It’s bewildering to think that even after all the warnings relating to the high costs of driving impaired, people still continue to practice it. Every day in Canada, someone is either arrested or becomes a fatality of this dangerous act. Therefore, it is quite clear to assert that the costs of driving impaired are both high financially and on human life. Does impaired driving impact on car insurance? What are some of the implications in Canada? These are just but a few of the concerns this piece will try to bring to light.
An impaired driving conviction can have devastating effects on your car insurance rate. You do not even have to be involved in an accident; drivers with DUIs always pay more in terms of insurance premiums as compared to the other drivers. This can be attributed to the fact that insurance companies try their level best to avoid high risk car insurance.
Glenn Cooper, a spokesperson at Aviva even said that, ”In our view, an impaired driver is more likely to be a repeat offender and has an increased risk of causing a serious accident. Those convicted of impaired driving, even if not involved in an accident, have made an unsafe choice putting many others at risk.”
Most of the private insurance companies operating in Canada have come up with a policy stating that they’ll not insure drivers who have been convicted of drunk driving; at least for three years after their conviction. This always poses as a challenge to these drivers as they are normally forced to seek facility insurance. Facility insurance is viewed as the market of last chances for drivers who find it hard to get insurance from regular insurance companies.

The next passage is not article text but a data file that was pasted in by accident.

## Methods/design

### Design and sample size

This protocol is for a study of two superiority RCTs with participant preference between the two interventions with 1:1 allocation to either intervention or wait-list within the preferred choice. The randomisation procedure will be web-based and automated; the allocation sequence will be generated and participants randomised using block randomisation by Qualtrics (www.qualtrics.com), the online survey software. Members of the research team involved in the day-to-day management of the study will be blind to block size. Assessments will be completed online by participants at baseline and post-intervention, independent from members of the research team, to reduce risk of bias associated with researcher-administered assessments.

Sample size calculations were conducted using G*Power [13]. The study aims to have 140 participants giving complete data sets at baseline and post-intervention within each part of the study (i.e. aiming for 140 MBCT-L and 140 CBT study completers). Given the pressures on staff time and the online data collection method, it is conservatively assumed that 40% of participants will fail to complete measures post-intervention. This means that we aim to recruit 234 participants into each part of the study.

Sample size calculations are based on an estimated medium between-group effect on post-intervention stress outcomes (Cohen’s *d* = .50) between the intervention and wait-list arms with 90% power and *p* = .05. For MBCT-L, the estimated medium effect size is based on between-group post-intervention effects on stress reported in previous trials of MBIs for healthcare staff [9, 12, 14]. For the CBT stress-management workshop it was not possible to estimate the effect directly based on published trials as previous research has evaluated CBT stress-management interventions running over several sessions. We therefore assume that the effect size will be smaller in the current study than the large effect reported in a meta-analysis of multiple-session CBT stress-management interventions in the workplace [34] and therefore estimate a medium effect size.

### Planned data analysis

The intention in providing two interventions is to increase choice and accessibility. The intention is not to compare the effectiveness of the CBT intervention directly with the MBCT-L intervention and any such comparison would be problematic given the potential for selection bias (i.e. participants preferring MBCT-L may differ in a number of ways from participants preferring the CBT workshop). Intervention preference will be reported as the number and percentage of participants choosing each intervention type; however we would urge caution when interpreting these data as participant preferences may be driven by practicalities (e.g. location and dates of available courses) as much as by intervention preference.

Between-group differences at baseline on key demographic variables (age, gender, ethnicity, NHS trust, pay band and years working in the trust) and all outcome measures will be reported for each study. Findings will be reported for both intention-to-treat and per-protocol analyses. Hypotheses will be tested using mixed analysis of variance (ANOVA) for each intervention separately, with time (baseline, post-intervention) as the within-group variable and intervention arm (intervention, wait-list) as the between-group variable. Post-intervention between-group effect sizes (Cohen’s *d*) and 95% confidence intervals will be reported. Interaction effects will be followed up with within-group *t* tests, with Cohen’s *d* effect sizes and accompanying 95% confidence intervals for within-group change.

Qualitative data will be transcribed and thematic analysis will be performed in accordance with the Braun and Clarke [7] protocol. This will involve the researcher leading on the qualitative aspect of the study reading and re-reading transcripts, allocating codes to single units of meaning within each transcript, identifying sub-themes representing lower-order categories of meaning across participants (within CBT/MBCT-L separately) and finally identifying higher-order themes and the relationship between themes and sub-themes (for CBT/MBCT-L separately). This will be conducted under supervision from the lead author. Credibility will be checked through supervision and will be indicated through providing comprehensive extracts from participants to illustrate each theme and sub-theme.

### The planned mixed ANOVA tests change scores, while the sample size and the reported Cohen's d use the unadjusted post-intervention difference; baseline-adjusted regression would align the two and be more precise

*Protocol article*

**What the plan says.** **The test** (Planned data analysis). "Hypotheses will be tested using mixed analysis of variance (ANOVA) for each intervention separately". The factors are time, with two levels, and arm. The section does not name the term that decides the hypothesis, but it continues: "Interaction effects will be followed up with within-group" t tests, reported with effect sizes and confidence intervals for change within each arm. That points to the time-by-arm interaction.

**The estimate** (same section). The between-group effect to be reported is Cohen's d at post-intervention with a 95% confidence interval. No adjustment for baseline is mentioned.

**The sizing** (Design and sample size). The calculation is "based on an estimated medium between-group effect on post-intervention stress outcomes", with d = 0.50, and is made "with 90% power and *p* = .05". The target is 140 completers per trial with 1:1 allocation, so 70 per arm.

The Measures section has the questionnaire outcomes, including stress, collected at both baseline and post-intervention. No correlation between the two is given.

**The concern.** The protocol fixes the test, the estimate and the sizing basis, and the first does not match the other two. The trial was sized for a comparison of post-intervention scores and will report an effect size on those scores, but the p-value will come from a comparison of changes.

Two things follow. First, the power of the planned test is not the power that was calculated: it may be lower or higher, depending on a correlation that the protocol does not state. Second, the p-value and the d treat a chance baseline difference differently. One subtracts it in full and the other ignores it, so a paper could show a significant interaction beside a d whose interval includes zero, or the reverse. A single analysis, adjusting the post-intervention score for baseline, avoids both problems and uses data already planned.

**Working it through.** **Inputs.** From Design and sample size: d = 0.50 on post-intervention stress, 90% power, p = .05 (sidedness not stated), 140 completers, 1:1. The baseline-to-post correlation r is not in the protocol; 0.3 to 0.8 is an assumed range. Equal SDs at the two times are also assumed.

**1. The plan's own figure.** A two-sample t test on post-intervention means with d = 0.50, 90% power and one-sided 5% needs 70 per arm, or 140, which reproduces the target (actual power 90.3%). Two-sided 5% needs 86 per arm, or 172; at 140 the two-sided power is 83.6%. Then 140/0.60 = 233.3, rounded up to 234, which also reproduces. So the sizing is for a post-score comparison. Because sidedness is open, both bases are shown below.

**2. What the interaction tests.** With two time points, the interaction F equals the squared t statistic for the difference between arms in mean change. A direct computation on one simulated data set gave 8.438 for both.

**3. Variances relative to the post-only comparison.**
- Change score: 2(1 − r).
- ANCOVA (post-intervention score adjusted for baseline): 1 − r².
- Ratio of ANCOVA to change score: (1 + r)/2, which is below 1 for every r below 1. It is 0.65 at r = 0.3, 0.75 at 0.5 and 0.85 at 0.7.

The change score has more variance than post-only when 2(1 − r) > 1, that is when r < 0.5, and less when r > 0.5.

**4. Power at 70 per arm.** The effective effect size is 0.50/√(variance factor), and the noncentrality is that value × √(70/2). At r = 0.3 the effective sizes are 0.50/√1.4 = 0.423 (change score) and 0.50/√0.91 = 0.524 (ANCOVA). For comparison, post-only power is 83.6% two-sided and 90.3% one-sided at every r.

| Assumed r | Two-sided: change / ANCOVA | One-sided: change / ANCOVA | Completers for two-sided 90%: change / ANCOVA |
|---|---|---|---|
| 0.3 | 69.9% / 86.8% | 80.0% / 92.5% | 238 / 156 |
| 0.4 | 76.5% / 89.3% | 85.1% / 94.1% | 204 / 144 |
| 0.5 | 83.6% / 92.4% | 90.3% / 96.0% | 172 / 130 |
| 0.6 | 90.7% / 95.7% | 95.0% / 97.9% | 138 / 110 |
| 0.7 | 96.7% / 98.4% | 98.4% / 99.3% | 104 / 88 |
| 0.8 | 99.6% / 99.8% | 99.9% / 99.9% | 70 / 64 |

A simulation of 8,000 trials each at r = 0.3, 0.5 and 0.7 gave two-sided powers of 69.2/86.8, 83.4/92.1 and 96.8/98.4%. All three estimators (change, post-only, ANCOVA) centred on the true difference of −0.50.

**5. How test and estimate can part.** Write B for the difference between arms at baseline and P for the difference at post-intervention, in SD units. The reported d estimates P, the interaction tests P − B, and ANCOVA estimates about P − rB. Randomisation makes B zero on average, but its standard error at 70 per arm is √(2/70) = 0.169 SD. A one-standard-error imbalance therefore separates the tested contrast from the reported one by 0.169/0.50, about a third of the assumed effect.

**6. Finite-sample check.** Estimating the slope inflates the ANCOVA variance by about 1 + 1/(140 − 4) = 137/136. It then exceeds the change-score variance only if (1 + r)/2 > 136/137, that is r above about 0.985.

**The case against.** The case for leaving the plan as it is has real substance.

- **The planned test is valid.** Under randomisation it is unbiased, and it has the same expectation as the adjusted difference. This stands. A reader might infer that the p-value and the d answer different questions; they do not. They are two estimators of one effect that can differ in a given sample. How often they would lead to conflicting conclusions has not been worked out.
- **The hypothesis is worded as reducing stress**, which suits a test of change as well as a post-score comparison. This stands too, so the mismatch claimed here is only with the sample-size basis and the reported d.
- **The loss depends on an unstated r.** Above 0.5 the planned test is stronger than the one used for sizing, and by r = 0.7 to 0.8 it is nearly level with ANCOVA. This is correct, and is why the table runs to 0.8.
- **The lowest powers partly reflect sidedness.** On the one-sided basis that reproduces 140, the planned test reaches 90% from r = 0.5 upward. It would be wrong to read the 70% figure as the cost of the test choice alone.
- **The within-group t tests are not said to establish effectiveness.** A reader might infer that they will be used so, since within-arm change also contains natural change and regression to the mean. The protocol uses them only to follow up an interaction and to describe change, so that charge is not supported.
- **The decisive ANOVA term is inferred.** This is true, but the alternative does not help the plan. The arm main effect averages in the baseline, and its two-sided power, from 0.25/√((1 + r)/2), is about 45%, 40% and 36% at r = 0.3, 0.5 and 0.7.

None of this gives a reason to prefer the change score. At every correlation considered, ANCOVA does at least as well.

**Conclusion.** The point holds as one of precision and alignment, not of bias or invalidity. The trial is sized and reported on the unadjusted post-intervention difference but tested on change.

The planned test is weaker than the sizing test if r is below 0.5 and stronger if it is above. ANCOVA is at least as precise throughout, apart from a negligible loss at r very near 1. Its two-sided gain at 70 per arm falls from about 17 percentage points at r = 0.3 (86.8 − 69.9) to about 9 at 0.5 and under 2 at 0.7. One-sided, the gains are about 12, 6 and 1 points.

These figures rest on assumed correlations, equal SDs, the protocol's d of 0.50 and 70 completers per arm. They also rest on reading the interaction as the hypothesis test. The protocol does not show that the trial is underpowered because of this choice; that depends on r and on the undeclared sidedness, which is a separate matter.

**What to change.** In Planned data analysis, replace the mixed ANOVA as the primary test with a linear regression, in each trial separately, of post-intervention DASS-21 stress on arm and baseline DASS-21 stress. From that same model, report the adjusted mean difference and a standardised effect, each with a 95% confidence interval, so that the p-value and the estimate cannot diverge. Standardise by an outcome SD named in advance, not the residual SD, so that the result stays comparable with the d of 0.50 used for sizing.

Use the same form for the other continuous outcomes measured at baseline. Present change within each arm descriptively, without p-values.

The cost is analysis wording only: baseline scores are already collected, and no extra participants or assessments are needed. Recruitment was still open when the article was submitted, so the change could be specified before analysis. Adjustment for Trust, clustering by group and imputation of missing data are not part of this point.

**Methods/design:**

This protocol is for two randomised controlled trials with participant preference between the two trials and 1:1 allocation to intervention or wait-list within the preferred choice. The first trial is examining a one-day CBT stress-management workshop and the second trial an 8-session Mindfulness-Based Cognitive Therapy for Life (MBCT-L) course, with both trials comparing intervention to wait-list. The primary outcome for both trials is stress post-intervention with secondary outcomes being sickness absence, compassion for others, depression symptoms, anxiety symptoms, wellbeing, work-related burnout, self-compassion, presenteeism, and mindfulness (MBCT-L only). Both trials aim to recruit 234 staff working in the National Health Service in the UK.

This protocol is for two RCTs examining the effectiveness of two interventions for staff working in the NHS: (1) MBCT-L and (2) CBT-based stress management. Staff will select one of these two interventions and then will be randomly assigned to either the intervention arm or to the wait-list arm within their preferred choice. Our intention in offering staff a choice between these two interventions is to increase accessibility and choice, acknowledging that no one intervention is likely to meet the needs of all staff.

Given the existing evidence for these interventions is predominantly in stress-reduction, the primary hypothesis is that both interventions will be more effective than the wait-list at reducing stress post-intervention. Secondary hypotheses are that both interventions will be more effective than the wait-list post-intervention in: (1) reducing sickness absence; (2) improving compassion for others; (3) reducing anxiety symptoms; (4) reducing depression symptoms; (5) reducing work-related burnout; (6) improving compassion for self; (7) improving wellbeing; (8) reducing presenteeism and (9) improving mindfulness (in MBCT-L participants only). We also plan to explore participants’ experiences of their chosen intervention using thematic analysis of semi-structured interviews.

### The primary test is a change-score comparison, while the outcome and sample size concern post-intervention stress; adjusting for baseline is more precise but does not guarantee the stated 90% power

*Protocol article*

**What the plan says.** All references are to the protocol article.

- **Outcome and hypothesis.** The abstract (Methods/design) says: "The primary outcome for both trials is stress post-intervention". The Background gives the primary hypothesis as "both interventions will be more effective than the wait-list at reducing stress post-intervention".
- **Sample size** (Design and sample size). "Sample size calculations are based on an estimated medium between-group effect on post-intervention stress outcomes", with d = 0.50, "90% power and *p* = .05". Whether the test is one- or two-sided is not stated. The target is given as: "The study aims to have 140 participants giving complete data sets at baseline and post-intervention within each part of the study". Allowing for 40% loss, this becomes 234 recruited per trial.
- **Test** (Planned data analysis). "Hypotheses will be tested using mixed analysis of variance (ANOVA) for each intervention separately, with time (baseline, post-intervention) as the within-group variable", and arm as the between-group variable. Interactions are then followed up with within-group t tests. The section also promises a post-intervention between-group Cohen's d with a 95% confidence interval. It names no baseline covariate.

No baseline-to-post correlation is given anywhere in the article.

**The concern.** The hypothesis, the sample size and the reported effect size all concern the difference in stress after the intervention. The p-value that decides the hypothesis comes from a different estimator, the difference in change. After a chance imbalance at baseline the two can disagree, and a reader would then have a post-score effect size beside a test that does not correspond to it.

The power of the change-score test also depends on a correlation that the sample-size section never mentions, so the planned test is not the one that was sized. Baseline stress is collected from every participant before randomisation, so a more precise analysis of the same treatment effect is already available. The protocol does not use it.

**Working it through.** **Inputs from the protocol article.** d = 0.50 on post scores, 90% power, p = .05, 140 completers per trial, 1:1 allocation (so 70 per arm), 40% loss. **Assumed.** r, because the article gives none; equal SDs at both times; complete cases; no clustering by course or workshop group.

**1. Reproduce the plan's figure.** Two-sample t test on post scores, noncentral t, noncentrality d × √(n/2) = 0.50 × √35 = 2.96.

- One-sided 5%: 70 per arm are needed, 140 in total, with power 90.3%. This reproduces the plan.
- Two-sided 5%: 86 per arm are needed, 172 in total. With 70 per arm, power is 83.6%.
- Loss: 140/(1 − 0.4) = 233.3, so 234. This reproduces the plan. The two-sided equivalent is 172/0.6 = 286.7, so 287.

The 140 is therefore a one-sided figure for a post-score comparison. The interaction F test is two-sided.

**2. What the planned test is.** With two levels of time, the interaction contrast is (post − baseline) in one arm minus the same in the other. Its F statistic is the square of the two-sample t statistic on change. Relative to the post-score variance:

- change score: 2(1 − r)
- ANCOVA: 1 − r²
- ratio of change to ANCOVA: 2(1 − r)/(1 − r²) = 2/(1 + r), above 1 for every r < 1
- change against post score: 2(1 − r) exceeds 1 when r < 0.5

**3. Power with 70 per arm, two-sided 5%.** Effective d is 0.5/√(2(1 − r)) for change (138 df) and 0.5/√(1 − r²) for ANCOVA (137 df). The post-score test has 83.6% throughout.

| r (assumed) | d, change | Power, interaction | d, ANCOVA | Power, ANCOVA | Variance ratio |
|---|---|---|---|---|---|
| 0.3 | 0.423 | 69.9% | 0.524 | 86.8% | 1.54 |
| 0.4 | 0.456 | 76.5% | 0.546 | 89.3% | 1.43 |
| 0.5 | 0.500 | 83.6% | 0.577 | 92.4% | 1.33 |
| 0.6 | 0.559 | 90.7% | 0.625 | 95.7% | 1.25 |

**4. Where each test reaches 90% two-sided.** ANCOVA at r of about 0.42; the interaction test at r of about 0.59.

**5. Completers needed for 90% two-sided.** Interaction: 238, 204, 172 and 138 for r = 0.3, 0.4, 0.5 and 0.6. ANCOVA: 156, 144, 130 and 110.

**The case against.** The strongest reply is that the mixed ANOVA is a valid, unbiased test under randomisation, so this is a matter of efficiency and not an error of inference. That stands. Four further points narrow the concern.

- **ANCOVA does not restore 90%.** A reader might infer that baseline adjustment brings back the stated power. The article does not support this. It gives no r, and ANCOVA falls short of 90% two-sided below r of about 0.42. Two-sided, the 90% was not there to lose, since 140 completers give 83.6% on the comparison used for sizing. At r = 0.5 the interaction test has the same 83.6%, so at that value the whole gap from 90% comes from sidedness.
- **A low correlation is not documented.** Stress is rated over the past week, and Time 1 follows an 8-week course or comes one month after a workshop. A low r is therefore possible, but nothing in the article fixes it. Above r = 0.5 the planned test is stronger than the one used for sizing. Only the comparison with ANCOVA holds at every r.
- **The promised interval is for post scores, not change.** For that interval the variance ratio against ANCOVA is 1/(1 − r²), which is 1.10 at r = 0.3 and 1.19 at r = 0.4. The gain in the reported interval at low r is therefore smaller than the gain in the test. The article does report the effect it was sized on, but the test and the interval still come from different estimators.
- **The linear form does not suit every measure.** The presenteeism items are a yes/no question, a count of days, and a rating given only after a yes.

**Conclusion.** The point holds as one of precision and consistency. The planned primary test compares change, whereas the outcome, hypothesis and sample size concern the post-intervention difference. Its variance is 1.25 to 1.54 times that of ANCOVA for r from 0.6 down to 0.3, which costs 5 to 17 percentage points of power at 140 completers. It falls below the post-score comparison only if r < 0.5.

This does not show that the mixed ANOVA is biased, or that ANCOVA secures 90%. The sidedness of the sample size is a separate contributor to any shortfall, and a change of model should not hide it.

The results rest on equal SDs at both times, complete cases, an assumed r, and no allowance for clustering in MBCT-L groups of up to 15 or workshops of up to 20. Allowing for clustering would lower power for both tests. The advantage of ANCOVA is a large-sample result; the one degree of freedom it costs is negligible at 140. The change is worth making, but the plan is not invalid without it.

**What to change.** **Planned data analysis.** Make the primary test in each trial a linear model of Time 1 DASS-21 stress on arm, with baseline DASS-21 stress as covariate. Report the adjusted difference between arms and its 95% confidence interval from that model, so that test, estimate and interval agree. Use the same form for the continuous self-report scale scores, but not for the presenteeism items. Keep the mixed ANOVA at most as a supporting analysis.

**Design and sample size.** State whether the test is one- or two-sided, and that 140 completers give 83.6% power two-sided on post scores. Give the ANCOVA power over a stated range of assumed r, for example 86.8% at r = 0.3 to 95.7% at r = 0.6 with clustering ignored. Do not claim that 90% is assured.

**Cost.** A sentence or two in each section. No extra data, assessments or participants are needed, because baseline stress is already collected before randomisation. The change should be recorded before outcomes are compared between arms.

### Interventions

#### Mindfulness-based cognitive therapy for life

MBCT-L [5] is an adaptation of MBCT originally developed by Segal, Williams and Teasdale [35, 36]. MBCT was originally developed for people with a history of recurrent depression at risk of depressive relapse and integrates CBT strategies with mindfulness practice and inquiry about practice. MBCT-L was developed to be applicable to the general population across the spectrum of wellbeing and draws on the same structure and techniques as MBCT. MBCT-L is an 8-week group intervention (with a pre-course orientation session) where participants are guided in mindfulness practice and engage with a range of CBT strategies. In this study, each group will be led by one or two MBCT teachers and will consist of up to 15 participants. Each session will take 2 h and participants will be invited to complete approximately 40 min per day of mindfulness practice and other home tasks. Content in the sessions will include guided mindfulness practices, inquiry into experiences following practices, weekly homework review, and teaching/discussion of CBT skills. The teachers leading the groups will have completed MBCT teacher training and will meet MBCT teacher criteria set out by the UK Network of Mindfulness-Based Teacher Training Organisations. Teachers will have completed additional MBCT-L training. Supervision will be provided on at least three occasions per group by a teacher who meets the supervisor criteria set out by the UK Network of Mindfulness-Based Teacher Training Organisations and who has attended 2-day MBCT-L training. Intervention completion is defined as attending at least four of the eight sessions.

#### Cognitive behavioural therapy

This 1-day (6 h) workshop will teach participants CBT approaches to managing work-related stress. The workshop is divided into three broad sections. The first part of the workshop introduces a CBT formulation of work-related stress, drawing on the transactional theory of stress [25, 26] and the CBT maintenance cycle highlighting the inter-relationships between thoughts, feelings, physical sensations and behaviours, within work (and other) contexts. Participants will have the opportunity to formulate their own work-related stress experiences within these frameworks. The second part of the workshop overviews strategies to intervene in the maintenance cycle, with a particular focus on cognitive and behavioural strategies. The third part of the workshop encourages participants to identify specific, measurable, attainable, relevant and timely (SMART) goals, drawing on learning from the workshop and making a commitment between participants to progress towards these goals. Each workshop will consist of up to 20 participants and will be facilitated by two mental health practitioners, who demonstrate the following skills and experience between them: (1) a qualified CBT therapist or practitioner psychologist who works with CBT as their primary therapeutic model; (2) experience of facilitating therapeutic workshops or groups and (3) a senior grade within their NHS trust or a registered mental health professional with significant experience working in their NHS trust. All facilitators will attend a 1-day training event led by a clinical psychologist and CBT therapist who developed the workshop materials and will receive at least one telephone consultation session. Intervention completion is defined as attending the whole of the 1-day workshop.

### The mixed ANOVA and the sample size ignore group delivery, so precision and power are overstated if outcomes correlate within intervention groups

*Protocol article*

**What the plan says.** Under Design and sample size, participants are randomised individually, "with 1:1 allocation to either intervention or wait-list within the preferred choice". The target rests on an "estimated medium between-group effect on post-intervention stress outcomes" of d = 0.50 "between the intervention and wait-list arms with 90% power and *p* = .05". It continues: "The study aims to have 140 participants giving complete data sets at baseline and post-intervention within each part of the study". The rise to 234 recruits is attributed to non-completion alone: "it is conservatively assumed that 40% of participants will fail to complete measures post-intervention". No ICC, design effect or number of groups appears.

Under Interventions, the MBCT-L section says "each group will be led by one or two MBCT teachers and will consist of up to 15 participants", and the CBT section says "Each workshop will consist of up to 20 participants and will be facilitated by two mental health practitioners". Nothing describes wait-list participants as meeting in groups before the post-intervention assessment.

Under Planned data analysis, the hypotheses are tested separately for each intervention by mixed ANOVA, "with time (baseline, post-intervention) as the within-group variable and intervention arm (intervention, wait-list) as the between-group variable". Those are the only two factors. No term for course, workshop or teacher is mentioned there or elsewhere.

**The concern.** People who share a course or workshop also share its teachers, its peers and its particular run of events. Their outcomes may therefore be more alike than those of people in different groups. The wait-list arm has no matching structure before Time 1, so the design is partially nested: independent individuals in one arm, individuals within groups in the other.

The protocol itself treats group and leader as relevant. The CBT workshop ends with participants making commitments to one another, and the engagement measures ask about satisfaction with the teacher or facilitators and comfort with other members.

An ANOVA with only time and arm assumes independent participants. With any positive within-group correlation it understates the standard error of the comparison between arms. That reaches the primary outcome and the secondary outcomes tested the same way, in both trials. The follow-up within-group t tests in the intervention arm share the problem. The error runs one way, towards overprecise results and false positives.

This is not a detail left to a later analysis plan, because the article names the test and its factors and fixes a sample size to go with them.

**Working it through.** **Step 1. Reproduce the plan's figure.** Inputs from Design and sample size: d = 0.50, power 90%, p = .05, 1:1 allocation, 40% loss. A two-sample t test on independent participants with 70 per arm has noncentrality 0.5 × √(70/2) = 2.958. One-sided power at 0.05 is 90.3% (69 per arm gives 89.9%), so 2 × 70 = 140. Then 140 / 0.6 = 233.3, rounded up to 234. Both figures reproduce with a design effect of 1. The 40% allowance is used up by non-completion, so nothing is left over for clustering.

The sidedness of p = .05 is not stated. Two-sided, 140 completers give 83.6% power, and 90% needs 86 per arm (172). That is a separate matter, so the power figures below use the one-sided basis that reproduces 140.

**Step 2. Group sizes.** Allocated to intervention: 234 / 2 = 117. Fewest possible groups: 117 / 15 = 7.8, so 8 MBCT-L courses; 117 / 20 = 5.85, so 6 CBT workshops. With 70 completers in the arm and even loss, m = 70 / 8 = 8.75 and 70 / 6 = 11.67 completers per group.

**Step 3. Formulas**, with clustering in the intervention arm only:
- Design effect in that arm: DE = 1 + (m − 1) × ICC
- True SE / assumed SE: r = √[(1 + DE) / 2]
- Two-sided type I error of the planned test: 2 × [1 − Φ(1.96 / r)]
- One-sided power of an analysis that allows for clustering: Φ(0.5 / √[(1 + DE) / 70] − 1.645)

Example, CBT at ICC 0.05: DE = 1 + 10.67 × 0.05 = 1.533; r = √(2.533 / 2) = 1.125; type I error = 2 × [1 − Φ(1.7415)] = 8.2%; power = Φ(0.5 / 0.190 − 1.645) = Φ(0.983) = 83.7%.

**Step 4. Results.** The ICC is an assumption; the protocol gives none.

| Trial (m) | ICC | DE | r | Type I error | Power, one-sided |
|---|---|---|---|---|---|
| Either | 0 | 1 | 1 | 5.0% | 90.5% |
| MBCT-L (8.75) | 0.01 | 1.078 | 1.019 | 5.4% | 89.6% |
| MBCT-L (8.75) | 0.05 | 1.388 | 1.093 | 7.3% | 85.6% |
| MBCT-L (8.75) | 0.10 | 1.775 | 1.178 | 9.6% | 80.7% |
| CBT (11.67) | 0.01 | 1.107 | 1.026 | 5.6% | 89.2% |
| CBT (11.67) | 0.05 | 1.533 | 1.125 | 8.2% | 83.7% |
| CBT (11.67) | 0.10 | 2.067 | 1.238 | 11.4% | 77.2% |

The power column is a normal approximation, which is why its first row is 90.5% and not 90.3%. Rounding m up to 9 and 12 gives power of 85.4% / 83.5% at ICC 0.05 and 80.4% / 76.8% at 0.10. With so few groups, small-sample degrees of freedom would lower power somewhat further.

According to CAA spokesman Kristine D’Arbelles, impaired driving is rated among the high risk car insurance Canada hence can explain the high premiums. D’Arbelles says, ” Why do drivers with an impaired conviction pay higher premiums? The obvious answer is because they’re a higher risk. We don’t have any actual data that shows impaired drivers will reoffend one or two or three times, but impaired convictions tend to be a chronic issue.”
In a typical Ontario case, a convicted DUI driver is susceptible to a premium increase from about $2,000 to somewhere between $8,500 and $10,000 annually. These high costs have resulted to drivers shunning from disclosing fully their DUI conviction status. Others fail to insure their vehicles entirely posing a risk to not only themselves but also to the other drivers.